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Risk Sharing and the Theory of the Firm

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  • Alan J. Marcus

Abstract

When effort cannot be costlessly monitored, Pareto optimal employee compensation schemes require that owners and managers deviate from perfect risk sharing to improve the work incentives facing the manager. This article investigates the implications of this misallocation of risk for the behavior of firms in which managers make decisions for owners. The presented model predicts that, from the owner's perspective, managers will exhibit excessive risk aversion and underinvest in risky projects.

Suggested Citation

  • Alan J. Marcus, 1982. "Risk Sharing and the Theory of the Firm," Bell Journal of Economics, The RAND Corporation, vol. 13(2), pages 369-378, Autumn.
  • Handle: RePEc:rje:bellje:v:13:y:1982:i:autumn:p:369-378
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    Cited by:

    1. Manish Gupta, 2011. "Dividends and Cost of Capital - An Empirical Study on REITs," ERES eres2011_56, European Real Estate Society (ERES).
    2. Abe, Naohito & Gaston, Noel & Kubo, Katsuyuki, 2005. "Executive pay in Japan: the role of bank-appointed monitors and the Main Bank relationship," Japan and the World Economy, Elsevier, vol. 17(3), pages 371-394, August.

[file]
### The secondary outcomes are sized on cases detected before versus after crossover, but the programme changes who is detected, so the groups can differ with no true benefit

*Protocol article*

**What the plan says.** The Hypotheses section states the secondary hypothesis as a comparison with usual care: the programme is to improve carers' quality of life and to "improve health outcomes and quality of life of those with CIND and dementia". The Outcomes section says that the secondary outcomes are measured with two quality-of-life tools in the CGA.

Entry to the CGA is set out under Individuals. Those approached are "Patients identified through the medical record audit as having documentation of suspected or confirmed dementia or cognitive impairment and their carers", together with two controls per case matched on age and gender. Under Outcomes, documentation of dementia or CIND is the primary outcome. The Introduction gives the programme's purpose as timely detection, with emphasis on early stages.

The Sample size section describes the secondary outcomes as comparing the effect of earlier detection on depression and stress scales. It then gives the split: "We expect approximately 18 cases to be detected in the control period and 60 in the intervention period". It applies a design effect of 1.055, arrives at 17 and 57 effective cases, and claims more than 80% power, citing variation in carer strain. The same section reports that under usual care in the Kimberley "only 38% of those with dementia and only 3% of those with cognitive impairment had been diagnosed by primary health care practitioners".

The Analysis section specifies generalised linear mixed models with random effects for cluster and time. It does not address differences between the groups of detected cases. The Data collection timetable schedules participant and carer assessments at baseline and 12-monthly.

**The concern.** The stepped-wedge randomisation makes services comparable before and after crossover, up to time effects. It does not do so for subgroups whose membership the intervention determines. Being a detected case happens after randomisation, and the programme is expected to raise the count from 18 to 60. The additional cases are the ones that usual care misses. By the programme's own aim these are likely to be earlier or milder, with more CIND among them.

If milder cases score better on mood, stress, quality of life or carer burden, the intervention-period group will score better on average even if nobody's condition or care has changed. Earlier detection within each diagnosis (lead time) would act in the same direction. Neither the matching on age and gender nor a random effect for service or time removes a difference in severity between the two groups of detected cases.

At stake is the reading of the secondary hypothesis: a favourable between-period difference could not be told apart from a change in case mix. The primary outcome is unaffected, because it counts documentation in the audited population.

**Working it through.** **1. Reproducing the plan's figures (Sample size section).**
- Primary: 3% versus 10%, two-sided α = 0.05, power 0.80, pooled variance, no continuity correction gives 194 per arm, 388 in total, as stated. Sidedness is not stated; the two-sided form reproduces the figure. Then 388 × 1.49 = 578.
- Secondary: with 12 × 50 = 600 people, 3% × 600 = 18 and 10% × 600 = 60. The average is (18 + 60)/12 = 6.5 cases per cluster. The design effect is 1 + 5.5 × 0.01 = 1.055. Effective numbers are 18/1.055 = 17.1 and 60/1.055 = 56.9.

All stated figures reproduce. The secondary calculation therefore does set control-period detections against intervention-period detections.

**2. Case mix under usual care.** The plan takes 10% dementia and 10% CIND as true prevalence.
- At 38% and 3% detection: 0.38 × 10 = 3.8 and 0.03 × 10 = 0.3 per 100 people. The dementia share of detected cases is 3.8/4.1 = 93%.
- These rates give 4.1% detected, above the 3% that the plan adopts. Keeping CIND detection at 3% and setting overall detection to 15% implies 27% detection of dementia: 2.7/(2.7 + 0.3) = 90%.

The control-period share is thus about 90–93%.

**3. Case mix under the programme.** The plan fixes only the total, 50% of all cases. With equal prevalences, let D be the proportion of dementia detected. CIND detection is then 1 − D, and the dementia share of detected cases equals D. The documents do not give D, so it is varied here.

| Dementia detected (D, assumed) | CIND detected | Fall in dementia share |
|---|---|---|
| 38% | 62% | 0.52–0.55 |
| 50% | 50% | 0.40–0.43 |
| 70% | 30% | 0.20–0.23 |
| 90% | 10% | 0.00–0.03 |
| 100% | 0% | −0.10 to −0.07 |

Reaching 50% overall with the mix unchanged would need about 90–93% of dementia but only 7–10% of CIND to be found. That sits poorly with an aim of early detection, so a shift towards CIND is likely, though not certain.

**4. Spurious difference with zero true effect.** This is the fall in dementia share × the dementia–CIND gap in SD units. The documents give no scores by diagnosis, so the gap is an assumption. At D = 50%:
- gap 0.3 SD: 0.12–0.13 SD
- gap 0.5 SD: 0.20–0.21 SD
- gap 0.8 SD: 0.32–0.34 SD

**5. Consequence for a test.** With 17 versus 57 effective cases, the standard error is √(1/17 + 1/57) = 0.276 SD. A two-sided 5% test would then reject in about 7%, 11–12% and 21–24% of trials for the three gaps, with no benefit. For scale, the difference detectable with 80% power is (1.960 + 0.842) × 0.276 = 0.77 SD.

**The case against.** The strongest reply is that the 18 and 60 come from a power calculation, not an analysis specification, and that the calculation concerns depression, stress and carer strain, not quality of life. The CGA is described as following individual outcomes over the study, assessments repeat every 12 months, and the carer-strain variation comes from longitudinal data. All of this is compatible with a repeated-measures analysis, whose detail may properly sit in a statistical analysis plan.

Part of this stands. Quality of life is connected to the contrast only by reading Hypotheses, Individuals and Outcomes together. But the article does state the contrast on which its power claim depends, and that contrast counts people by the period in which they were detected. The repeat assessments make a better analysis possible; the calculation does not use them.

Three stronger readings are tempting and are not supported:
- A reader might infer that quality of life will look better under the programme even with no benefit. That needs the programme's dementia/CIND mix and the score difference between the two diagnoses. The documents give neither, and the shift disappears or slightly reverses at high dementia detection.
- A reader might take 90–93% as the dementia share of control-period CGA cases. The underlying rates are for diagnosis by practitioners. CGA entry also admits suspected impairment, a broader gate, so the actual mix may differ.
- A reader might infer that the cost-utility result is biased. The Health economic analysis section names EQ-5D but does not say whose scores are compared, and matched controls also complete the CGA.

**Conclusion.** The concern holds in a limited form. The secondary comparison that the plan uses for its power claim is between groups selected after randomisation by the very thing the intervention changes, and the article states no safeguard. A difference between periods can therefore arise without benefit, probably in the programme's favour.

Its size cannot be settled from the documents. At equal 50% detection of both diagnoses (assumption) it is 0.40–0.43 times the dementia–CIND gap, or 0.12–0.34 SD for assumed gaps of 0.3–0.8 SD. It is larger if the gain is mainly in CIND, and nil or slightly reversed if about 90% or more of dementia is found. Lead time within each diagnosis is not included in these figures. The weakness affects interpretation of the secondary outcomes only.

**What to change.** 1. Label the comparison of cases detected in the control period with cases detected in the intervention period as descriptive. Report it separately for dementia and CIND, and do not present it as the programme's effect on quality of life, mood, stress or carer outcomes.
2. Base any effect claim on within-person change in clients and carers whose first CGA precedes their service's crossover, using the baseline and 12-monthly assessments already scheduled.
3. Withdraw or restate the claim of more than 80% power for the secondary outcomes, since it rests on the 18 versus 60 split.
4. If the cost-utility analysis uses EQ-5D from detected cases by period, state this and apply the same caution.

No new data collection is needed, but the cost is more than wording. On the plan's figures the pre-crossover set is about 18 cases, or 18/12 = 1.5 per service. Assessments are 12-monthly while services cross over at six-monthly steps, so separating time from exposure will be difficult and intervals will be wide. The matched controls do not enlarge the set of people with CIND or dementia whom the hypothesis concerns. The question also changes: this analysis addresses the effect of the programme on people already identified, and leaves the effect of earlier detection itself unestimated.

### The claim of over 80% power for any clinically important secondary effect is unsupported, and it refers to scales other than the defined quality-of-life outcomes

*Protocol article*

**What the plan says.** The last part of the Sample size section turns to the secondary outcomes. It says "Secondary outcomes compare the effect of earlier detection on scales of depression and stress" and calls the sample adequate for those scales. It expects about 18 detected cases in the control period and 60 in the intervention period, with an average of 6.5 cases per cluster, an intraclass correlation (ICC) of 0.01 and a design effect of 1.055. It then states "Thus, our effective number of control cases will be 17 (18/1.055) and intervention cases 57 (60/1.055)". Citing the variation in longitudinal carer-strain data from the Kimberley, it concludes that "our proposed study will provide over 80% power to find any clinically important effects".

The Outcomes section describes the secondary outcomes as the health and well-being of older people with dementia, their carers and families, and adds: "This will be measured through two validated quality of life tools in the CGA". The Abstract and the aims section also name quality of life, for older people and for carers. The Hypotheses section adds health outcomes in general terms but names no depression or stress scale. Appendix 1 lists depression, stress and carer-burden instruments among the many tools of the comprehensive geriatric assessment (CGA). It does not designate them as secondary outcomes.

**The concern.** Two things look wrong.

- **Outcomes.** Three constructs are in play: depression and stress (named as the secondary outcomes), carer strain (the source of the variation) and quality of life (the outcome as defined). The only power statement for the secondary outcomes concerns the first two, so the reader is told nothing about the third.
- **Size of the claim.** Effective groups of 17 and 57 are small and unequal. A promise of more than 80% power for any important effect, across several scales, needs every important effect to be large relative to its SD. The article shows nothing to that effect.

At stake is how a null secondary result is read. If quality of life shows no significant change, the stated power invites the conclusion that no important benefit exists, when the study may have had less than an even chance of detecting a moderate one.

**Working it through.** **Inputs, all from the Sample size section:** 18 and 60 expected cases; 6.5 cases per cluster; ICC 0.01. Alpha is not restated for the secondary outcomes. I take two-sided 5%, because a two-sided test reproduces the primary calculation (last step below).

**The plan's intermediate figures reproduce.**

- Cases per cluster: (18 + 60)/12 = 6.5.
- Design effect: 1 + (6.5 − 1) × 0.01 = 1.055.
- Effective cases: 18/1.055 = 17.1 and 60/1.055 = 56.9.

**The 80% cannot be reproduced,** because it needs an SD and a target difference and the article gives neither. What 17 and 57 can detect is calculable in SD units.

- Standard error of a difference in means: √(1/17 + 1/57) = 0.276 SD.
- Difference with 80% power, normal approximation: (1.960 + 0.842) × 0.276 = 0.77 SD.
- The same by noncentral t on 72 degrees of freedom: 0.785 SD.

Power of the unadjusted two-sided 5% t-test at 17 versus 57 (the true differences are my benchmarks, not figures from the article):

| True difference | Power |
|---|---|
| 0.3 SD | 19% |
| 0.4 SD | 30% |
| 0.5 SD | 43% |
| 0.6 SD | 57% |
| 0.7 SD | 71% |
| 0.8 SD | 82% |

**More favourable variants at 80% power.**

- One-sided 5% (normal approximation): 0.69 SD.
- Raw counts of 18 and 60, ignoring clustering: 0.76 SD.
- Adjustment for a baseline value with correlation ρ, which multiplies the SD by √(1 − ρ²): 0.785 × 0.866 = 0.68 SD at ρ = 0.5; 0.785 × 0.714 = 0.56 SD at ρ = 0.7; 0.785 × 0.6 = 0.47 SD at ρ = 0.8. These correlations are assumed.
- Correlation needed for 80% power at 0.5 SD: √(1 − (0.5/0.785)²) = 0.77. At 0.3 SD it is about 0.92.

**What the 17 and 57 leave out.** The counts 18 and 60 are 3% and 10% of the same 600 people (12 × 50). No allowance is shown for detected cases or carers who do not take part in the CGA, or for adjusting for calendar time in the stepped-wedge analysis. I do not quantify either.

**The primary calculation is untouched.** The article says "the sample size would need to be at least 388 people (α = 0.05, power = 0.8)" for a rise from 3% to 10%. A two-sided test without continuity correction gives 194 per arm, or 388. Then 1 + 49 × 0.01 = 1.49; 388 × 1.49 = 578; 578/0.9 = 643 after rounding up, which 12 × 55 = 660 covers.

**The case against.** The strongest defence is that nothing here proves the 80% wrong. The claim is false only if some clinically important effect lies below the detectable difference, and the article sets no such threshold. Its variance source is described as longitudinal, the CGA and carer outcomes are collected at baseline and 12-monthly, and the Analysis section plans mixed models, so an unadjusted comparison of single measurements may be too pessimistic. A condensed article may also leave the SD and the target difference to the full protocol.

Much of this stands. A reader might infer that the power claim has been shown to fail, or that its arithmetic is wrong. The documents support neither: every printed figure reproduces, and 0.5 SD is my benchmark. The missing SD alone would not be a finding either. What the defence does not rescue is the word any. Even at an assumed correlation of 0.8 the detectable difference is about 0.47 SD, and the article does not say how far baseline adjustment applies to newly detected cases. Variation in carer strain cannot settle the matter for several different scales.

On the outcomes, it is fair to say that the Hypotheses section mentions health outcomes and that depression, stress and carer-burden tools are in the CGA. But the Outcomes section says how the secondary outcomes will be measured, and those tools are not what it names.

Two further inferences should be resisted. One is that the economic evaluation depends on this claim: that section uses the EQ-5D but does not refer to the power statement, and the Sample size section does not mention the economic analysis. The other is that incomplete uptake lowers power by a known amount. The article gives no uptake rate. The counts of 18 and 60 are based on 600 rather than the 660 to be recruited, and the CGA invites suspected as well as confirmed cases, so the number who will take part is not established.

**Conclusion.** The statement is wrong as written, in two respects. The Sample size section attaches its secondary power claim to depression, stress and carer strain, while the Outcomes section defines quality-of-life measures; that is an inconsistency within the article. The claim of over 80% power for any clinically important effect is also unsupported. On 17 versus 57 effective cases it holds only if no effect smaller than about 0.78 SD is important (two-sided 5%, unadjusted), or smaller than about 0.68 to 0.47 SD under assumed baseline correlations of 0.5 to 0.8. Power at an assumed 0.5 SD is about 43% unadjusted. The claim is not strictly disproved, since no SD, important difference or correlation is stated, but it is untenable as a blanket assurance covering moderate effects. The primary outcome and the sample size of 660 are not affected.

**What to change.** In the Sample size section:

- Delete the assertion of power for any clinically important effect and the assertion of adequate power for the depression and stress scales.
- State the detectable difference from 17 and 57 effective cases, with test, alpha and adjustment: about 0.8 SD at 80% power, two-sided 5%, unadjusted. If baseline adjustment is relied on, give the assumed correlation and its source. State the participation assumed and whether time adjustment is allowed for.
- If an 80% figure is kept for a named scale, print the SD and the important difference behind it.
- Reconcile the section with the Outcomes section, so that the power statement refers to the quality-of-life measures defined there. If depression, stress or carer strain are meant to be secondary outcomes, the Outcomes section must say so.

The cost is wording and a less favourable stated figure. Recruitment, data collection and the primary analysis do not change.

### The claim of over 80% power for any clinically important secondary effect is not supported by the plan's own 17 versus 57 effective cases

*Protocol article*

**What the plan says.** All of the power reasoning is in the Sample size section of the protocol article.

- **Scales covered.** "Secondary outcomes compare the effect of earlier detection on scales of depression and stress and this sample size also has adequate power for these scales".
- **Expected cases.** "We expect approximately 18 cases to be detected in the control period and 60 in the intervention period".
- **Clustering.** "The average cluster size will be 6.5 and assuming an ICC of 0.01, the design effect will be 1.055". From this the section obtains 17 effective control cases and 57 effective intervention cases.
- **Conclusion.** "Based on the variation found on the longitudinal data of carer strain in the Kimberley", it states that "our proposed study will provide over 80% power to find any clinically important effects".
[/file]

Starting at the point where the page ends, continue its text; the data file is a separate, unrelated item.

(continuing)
3. Esty, Benjamin C., 1998. "The impact of contingent liability on commercial bank risk taking," Journal of Financial Economics, Elsevier, vol. 47(2), pages 189-218, February.
    4. Polinsky, A Mitchell, 1987. "Fixed Price versus Spot Price Contracts: A Study in Risk Allocation," Journal of Law, Economics, and Organization, Oxford University Press, vol. 3(1), pages 27-46, Spring.
    5. Yermack, David, 1995. "Do corporations award CEO stock options effectively?," Journal of Financial Economics, Elsevier, vol. 39(2-3), pages 237-269.
    6. Lim, Terence & Lo, Andrew W. & Merton, Robert C. & Scholes, Myron S., 2006. "The Derivatives Sourcebook," Foundations and Trends(R) in Finance, now publishers, vol. 1(5–6), pages 365-572, April.

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